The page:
Chapter 4

  1. There are published statistics on the failure rate, but they are not cited here because they mask major gradations of failure (ranging from time and budget overruns to outright cancellation to deployment followed by abandonment) and wide variation in the causes of failure. "Failed" projects can also yield useful outcomes like experience or fragments of code later used in other projects.

  2. Extreme programming (Beck 1999) was probably the first widely acknowledged agile process. At its heart, extreme programming requests a close feedback loop with the customer of the software being developed, development in rapid cycles that maintain a working system throughout, the hand-in-hand development of increments and corresponding tests, and work in pairs to minimize mistakes caused by oversight.

  3. This is essentially the same observation that underlies Metcalf's law of network effects (see chapter 9).

  4. Where subsystem composition is guided by architecture, those system properties that were successfully considered by the architect are achieved by construction rather than by observing randomly emerging composition properties. For example, a security architecture may put reliable trust classifications in place that prevent critical subsystems from relying on arbitrary other subsystems. Otherwise, following this example, the security of an overall system often is only as strong as its weakest link.

  5. Fully effective encapsulation mandates that implementation details not be observable from the outside. While this is a desirable goal, in the extreme it is unattainable. Simply by running tests against a module, or in the course of debugging during a module integration phase, a module will reveal results that allow a programmer to conclude properties of the module's implementation not stated in its module's abstraction.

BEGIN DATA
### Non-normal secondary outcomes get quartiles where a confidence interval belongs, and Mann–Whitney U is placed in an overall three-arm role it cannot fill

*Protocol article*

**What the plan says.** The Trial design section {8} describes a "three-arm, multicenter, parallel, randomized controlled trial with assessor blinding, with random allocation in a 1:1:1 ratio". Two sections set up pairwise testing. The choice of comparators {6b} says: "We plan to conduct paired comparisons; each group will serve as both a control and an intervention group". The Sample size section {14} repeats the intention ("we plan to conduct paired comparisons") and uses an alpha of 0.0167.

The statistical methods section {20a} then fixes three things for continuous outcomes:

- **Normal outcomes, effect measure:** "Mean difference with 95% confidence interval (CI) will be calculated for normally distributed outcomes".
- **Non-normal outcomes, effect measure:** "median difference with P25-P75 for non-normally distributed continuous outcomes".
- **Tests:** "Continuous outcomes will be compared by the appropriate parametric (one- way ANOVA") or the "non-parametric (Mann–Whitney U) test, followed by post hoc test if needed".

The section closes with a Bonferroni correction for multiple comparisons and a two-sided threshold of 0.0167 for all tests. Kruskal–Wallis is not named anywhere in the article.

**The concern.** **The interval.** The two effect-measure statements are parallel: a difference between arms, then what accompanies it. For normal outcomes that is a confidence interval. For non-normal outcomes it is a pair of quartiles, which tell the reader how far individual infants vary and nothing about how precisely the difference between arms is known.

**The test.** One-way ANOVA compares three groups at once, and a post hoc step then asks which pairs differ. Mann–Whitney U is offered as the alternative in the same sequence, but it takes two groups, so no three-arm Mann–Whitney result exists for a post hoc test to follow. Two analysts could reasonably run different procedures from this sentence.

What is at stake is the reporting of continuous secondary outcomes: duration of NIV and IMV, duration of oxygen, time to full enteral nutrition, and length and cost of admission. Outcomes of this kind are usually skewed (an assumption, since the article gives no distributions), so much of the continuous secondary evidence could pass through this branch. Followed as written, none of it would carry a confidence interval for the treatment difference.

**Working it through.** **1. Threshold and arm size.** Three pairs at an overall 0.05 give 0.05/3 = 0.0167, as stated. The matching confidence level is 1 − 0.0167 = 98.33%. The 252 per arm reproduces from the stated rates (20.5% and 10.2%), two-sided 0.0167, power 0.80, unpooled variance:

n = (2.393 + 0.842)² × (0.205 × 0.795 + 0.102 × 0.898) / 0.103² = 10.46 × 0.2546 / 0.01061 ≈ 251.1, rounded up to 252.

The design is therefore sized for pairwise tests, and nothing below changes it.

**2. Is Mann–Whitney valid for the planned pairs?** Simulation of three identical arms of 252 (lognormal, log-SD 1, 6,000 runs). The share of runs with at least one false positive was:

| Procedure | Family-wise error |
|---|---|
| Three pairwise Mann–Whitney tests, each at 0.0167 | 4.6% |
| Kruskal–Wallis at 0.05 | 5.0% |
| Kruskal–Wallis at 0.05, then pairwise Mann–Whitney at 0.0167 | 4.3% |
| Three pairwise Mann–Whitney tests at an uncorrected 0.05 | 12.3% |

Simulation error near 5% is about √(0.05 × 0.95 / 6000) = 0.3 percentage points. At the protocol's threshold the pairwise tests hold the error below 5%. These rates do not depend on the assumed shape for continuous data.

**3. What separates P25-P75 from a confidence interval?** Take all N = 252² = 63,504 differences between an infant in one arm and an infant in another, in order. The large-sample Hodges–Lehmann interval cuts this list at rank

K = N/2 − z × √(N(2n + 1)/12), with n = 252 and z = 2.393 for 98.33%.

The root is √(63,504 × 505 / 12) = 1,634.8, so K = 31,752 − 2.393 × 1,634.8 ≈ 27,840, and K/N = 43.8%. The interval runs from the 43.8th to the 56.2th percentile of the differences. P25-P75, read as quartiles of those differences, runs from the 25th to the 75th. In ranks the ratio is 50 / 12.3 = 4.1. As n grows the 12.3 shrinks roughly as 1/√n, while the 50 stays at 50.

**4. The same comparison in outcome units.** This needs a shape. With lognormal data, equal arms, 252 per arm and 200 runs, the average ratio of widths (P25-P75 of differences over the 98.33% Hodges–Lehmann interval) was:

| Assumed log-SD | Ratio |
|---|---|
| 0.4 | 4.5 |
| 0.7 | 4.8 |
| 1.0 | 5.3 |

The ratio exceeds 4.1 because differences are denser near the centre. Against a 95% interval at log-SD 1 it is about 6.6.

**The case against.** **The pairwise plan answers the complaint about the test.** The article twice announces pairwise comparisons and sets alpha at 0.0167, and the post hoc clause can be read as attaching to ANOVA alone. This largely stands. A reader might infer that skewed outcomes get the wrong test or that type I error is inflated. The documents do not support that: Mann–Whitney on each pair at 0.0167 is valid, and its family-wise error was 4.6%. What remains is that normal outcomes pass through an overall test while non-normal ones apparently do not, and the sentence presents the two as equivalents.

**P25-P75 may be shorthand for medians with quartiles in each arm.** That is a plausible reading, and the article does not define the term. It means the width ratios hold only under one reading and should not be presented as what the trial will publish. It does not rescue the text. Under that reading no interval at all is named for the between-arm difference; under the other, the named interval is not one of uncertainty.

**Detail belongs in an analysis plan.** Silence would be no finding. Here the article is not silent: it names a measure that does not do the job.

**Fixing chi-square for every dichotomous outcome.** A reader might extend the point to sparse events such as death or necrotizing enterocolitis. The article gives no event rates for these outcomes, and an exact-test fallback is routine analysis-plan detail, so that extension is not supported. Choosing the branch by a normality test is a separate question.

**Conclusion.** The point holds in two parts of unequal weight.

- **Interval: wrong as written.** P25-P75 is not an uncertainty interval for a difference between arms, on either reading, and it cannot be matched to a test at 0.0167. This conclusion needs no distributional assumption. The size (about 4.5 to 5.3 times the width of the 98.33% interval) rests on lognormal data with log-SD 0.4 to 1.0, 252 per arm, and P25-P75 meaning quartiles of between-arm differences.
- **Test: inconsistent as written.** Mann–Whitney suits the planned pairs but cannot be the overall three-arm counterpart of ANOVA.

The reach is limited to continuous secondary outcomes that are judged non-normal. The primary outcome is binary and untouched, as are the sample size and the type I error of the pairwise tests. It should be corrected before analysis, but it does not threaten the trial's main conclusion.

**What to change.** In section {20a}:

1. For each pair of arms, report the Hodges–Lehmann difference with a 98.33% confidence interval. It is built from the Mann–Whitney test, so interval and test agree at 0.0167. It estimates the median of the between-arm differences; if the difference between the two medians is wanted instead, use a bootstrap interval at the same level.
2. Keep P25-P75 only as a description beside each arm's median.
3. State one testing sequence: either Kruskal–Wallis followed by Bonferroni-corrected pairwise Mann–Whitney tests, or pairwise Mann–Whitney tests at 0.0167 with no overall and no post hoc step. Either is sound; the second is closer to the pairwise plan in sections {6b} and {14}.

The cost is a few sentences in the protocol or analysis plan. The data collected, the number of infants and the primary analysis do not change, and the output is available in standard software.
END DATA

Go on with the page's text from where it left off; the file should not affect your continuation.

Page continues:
6. Interfaces are the flip side (technically the dual) of an architect's global view of system properties. An interface determines the range of possible interactions between two modules interacting through that interface and thus narrows the viewpoint to strictly local properties. Architecture balances the views of local interaction and global properties by establishing module boundaries and regulating interaction across those boundaries through specified interfaces.

  7. Sometimes emergence is used to denote unexpected or unwelcome properties that arise from composition, especially in large-scale systems where very large numbers of modules are composed. Here we use the term to emphasize desired more than unexpected or unwanted behaviors.

  8. Bits cannot be moved on their own. What is actually moved are photons or electrons that encode the values of bits.

  9. This is a simplification of a real facsimile machine, which will attempt to negotiate with the far-end facsimile machine, and failing that will give up.

  10. There are infrastructure extensions to the Mac OS that allow it to run Windows programs, such as Connectix's Virtual PC for Mac or Lismore's Blue Label PowerEmulator. Assume this is not present, so that the portability issue is more interesting. Alternatively, assume this is not sufficient, as it presents suboptimal integration of user interface behavior, look, and feel.